'We returned home' (from St. James's Square), writes Mrs. Yorke, 'and
Mr. Woodcock followed in the chariot with the Great Seal. The King had
given it in his closet, and at the same time Mr. Yorke kissed his
Majesty's hand on being made Baron of Morden in the county of
Cambridge. Not once did Mr. Yorke close his eyes, though at my entreaty
he took composing medicines.... Before morning he was determined to
return the Great Seal, for he said if he kept it he could not live. I
know not what I said, for I was terrified almost to death. At six
o'clock I found him so ill that I sent for Dr. Watson, who ought
immediately to have bled him, instead of which he contented himself
with talking to him. He ordered him some medicine and was to see him
again in the evening. In the meantime Mr. Yorke was obliged to rise to
receive the different people who would crowd to him on this occasion,
but before he left me, he assured me that when the Duke of Grafton came
to him at night, he would resign the seals. When his company had left
him, he came up to me, and even then, death was upon his face. He said
he had settled all his affairs, that he should retire absolutely from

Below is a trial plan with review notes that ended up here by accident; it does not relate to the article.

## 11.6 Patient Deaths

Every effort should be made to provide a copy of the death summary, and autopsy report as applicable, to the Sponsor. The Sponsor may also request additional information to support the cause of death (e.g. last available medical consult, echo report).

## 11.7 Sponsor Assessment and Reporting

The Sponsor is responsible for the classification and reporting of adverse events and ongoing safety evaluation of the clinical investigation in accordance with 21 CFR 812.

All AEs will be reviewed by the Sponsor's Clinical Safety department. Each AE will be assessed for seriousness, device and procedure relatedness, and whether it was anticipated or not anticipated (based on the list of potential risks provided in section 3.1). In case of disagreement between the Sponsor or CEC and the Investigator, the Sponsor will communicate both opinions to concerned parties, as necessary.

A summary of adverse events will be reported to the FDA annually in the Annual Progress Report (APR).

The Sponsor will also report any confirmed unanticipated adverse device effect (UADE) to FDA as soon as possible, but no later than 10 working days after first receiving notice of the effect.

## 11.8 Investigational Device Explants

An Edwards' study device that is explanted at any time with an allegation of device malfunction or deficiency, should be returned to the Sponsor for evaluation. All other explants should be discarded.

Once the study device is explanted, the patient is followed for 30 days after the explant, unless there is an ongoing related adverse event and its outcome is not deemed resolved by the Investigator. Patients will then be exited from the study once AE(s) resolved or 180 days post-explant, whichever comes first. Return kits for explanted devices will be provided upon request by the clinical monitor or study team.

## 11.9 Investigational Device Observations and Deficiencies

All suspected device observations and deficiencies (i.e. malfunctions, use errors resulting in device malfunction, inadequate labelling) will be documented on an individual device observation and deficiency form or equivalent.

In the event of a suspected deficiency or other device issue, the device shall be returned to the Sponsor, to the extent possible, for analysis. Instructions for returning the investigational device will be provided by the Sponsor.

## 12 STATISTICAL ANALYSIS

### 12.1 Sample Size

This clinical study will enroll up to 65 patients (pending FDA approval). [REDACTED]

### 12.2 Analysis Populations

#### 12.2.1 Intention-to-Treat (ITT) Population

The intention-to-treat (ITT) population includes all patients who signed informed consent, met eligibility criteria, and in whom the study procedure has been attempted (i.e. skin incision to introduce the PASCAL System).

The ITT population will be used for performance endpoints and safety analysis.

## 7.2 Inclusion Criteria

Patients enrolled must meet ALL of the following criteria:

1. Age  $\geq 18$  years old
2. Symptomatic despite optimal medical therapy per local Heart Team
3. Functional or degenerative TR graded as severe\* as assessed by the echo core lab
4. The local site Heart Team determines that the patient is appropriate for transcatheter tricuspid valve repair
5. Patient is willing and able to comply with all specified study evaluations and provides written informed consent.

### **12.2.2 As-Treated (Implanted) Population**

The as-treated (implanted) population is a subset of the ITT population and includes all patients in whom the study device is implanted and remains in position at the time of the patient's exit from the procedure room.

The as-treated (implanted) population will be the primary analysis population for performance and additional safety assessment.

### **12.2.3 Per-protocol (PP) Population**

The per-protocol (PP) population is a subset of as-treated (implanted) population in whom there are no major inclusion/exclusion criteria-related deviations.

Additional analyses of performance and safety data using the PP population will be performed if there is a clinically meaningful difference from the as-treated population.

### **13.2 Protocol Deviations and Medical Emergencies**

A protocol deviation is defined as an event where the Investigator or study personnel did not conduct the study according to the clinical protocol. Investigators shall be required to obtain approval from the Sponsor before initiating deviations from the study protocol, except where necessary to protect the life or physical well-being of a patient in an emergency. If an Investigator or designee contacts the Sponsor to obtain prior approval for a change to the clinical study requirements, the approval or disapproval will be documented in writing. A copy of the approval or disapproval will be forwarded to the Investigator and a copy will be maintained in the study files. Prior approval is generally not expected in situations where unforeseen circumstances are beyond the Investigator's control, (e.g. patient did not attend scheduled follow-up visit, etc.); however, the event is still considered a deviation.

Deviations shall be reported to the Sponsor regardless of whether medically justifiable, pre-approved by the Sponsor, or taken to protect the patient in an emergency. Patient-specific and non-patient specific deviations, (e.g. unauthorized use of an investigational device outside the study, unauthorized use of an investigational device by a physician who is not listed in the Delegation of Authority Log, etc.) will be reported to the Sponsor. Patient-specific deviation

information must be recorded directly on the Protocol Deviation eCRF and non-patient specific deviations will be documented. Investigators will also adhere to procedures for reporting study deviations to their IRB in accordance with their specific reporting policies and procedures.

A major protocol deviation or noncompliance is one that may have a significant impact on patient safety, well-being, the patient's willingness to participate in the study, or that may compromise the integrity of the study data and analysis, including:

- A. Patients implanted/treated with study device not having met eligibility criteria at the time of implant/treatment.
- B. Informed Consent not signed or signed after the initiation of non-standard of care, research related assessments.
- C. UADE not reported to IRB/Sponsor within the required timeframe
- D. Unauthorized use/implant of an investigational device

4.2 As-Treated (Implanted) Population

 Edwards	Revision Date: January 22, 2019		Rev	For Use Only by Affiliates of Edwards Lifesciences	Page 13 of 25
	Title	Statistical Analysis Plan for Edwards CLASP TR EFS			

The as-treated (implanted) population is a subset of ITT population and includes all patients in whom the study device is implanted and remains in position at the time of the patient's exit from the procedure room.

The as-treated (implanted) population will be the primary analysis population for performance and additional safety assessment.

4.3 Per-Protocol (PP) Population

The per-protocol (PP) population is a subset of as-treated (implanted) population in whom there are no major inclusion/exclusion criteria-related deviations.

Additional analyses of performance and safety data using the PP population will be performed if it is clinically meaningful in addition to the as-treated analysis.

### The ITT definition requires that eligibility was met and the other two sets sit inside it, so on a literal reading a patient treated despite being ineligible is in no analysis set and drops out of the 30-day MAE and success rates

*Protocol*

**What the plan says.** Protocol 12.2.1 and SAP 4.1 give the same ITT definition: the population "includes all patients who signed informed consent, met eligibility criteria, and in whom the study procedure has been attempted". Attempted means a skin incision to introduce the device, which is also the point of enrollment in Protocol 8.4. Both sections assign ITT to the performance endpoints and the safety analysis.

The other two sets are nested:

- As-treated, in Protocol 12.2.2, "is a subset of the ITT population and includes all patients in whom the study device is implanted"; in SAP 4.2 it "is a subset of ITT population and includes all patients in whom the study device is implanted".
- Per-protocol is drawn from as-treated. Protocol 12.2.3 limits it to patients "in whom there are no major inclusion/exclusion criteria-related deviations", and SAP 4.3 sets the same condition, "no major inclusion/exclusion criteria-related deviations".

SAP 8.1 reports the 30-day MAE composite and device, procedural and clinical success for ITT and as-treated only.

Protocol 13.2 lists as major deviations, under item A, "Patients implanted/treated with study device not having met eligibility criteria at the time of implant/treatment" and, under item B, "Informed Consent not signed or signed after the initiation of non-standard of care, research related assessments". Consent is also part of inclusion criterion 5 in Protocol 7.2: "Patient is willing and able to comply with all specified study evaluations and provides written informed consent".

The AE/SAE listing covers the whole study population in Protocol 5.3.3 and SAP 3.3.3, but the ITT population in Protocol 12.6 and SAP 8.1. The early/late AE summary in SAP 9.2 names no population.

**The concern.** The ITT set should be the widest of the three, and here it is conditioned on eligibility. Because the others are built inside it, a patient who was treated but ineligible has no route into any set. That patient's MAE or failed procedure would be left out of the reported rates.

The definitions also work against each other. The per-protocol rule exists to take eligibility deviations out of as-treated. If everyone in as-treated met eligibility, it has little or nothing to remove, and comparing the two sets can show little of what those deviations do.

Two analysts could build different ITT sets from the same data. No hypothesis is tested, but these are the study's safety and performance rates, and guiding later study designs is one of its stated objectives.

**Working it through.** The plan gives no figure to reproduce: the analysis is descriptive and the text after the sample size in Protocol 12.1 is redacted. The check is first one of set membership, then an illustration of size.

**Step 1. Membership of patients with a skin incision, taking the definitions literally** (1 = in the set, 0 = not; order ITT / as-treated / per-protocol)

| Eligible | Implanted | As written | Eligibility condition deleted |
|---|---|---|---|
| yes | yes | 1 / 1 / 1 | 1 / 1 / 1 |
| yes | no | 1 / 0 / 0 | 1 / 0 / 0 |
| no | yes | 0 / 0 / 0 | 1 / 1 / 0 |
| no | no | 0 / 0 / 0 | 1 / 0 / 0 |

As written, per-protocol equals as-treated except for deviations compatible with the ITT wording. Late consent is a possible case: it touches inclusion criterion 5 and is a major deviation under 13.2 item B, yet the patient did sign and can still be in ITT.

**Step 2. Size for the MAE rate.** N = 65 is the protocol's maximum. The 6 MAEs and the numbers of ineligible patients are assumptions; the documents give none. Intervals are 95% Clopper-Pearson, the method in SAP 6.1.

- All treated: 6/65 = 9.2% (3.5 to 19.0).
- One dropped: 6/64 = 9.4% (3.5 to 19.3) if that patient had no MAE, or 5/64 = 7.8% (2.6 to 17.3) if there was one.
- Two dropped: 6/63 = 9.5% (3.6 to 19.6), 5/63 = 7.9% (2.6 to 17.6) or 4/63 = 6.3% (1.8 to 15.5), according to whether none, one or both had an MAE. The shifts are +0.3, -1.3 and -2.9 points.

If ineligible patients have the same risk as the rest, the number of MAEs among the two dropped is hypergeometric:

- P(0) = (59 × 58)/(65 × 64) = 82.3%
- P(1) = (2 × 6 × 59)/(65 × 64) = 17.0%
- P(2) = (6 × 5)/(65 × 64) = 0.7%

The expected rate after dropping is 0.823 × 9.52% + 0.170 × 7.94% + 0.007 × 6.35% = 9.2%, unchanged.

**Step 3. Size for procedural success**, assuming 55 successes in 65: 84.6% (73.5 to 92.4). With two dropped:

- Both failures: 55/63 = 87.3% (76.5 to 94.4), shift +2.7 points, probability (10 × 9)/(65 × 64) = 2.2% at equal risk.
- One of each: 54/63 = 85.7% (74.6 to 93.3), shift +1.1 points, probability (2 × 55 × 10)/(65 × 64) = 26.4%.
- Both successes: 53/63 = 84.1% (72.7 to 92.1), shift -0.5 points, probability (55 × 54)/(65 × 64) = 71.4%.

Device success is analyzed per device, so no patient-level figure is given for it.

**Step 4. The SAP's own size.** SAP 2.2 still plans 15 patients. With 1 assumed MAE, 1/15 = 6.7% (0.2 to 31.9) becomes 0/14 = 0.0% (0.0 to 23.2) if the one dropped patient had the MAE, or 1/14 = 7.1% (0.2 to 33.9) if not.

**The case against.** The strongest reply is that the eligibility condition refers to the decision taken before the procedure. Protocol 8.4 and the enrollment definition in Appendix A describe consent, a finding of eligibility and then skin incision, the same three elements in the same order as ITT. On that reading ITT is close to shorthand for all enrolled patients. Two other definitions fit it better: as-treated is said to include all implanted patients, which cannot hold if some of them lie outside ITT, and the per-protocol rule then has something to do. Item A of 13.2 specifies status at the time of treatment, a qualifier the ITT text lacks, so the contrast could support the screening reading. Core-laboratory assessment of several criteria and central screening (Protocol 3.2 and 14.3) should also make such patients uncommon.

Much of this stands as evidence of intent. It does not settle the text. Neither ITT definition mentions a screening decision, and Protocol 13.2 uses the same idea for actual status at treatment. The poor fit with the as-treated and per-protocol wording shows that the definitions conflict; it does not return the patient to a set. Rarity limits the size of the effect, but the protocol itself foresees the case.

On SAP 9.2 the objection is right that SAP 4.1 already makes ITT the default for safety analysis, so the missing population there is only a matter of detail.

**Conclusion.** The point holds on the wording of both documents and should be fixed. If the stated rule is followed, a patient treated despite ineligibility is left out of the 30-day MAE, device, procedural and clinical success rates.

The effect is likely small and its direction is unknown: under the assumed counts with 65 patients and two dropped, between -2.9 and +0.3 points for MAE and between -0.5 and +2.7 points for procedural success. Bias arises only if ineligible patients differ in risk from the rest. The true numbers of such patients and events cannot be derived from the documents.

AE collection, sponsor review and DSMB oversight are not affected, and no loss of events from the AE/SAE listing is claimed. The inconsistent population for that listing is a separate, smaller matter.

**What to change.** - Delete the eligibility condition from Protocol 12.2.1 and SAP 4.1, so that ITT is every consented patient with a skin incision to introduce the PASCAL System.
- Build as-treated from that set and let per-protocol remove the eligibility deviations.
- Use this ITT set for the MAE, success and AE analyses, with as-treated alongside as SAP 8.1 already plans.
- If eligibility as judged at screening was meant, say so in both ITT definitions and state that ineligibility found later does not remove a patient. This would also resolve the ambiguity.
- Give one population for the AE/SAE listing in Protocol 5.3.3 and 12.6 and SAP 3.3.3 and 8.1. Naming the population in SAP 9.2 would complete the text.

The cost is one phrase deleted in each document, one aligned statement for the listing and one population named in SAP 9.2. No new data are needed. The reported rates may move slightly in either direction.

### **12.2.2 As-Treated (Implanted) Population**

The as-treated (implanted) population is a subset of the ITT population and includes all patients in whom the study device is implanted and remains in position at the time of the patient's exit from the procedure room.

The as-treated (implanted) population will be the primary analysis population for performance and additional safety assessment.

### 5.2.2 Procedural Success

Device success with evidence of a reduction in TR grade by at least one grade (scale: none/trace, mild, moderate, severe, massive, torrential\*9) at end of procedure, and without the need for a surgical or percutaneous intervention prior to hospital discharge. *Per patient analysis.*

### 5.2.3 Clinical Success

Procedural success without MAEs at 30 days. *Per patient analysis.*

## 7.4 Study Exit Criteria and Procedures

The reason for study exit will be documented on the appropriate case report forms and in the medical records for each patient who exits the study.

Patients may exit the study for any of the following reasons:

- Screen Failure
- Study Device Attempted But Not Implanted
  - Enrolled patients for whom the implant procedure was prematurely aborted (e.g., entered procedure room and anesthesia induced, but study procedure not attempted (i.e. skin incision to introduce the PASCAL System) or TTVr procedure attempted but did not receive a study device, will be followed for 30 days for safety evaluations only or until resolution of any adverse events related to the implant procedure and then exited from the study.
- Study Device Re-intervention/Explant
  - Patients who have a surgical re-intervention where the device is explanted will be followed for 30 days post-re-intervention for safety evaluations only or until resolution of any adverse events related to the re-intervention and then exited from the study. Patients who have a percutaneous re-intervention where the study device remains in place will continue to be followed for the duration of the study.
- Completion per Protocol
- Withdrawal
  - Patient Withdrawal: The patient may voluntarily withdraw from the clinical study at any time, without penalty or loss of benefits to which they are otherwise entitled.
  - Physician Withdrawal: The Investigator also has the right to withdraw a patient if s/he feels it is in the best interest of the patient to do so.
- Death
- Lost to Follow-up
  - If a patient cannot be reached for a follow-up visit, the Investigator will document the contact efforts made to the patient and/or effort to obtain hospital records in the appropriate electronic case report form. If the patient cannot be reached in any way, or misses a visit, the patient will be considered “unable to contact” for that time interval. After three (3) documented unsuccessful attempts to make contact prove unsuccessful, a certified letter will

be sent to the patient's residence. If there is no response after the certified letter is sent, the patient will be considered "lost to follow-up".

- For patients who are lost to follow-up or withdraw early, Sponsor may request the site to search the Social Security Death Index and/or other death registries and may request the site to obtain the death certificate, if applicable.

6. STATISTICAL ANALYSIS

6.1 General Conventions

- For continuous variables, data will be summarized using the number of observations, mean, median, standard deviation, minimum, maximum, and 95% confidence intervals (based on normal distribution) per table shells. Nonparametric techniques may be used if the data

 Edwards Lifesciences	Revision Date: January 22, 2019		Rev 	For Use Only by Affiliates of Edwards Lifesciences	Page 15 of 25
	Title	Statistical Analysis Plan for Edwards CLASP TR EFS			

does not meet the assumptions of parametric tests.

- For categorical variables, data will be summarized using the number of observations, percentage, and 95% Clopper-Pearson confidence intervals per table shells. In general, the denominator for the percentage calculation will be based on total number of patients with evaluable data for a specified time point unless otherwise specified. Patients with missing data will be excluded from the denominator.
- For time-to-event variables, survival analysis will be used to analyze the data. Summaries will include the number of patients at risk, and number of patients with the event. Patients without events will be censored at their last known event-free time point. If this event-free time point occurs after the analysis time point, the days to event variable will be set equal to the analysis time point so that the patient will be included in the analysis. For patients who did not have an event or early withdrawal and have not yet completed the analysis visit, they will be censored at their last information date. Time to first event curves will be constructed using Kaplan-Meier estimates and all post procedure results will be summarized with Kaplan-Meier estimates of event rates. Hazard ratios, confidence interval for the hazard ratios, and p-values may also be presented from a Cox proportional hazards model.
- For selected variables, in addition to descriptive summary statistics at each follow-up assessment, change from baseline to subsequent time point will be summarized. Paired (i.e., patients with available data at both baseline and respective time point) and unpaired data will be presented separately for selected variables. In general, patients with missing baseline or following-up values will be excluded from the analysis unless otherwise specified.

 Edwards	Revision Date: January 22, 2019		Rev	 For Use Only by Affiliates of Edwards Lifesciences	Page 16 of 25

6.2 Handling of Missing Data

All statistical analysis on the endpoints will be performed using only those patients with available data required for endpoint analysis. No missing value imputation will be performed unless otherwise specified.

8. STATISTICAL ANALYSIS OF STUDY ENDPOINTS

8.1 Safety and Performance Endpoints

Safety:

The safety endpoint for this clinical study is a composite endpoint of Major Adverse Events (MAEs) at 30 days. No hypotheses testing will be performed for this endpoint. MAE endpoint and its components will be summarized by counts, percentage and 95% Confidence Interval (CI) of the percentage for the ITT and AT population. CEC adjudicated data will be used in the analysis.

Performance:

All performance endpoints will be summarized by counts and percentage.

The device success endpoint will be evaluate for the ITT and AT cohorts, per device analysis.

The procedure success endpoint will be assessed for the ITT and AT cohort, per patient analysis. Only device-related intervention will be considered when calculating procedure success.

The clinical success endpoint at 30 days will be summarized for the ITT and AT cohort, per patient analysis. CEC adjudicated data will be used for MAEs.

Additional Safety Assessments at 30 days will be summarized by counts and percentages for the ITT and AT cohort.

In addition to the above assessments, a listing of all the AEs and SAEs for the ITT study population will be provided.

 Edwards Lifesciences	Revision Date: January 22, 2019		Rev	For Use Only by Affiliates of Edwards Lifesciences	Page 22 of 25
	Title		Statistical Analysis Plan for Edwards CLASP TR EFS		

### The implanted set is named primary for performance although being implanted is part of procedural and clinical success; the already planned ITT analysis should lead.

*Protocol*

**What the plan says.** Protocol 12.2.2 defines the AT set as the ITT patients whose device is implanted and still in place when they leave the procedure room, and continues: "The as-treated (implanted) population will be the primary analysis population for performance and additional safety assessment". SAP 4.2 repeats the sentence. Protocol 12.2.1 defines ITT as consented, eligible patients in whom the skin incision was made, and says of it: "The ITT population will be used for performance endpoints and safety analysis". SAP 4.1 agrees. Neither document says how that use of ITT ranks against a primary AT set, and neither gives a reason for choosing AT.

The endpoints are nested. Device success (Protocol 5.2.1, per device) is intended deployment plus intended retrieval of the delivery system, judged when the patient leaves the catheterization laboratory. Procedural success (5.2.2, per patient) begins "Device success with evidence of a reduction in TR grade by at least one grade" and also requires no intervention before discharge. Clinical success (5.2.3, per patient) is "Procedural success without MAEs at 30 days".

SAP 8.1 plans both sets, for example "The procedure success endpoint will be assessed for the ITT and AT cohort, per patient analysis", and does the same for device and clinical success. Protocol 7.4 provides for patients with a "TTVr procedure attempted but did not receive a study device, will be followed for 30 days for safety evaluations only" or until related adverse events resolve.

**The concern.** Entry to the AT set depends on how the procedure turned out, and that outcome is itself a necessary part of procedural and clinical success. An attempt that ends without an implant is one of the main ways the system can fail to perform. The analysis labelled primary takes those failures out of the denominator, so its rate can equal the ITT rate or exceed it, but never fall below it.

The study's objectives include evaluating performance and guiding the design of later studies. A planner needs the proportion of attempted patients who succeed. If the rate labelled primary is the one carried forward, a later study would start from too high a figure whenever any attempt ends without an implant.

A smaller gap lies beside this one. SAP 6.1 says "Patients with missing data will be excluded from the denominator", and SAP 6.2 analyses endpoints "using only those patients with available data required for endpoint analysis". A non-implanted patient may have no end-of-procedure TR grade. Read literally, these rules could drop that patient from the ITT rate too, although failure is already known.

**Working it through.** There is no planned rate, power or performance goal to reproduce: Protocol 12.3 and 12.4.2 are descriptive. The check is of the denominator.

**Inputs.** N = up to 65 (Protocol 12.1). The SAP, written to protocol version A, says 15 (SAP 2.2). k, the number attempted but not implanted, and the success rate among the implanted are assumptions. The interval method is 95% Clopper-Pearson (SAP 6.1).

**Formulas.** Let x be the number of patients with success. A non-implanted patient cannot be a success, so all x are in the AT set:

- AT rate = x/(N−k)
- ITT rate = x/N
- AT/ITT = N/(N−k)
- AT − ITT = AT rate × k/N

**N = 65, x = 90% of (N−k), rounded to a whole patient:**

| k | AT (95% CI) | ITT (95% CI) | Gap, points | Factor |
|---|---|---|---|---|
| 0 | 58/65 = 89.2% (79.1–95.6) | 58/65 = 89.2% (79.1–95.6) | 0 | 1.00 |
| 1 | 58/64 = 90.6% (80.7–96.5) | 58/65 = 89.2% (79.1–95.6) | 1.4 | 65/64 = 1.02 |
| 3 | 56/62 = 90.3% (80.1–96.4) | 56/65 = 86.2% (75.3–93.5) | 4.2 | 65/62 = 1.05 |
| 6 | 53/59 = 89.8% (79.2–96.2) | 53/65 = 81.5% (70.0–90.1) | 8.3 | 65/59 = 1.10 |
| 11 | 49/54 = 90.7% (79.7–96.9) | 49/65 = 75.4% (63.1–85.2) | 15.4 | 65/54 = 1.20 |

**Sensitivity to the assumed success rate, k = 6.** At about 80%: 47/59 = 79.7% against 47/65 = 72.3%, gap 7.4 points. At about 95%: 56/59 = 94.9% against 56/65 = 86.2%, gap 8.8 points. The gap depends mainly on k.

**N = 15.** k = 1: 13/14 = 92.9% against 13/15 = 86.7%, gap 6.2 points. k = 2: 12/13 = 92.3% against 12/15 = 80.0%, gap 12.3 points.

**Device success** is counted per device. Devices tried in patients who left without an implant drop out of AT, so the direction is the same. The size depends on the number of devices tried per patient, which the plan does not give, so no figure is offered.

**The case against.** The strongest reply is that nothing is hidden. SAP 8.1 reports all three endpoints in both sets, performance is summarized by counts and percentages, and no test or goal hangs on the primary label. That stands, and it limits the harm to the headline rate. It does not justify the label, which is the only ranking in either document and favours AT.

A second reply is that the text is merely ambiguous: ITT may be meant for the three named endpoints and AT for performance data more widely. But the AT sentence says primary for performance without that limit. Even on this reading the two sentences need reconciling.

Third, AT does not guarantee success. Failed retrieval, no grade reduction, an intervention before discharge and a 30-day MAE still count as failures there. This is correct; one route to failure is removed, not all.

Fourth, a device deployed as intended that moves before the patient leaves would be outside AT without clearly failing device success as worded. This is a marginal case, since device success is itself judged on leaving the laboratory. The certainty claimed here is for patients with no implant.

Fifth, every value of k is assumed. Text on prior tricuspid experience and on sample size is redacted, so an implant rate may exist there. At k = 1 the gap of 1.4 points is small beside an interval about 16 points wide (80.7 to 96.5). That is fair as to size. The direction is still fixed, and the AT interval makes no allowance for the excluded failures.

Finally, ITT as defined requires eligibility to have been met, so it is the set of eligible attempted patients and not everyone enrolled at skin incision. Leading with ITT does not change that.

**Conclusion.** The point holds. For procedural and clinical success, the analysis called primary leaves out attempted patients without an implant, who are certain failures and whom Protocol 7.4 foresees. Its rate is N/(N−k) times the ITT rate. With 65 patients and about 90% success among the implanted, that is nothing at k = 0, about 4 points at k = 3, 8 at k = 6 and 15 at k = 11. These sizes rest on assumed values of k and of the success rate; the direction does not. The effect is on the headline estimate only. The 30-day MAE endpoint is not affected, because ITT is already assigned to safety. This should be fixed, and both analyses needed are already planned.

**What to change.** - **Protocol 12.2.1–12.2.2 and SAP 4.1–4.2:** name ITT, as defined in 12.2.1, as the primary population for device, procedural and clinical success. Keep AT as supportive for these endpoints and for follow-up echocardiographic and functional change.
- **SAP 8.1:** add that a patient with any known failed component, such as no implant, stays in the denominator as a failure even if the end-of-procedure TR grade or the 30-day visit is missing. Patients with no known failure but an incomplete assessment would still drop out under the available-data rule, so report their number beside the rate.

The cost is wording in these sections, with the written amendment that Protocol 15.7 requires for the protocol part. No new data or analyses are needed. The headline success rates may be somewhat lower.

business, and would go to Highgate the next day, and that he was
resolved to meddle no more with public affairs. I was myself so ill
with fatigue and anxiety that I was not able to dine with him, but Dr.
Plumptre did; when I went to them after dinner I found Mr. Yorke in a
state of fixed melancholy. He neither spoke to me nor to Dr. Plumptre;
I tried every method to wake and amuse him, but in vain. I could
support it no longer, I fell upon my knees before him and begged of him
not to affect himself so much--that he would resume his fortitude and
trust to his own judgment--in short, I said a great deal which I
remember now no more; my sensations were little short of distraction at
that time. In an hour or two after he grew much worse, and Dr. Watson
coming in persuaded him to go to bed, and giving him a strong opiate,
he fell asleep.

But his rest was no refreshment; about the middle of the night he
awaked in a delirium, when I again sent for Dr. Watson; towards the
morning he was more composed, and at noon got up. In about an hour
after he was up, he was seized with a vomiting of blood. I was not with
him at the instant, but was soon called to him. He was almost
speechless, but on my taking his hand in an agony of silent grief he
looked tenderly on me, and said, "How can I repay your kindness, my
dear love; God will reward you, I cannot; be comforted." These were the
last words I heard him speak, for my nerves were too weak to support
such affliction. I was therefore prevented from being in his room, and
indeed I was incapable of giving him assistance. He lived till the next
day, when at five o'clock in the afternoon, he changed this life for a
better.'

Lord Hardwicke meanwhile had decided to follow the very friendly and
right opinion of Dr. Jeffreys, 'that he would do his best to support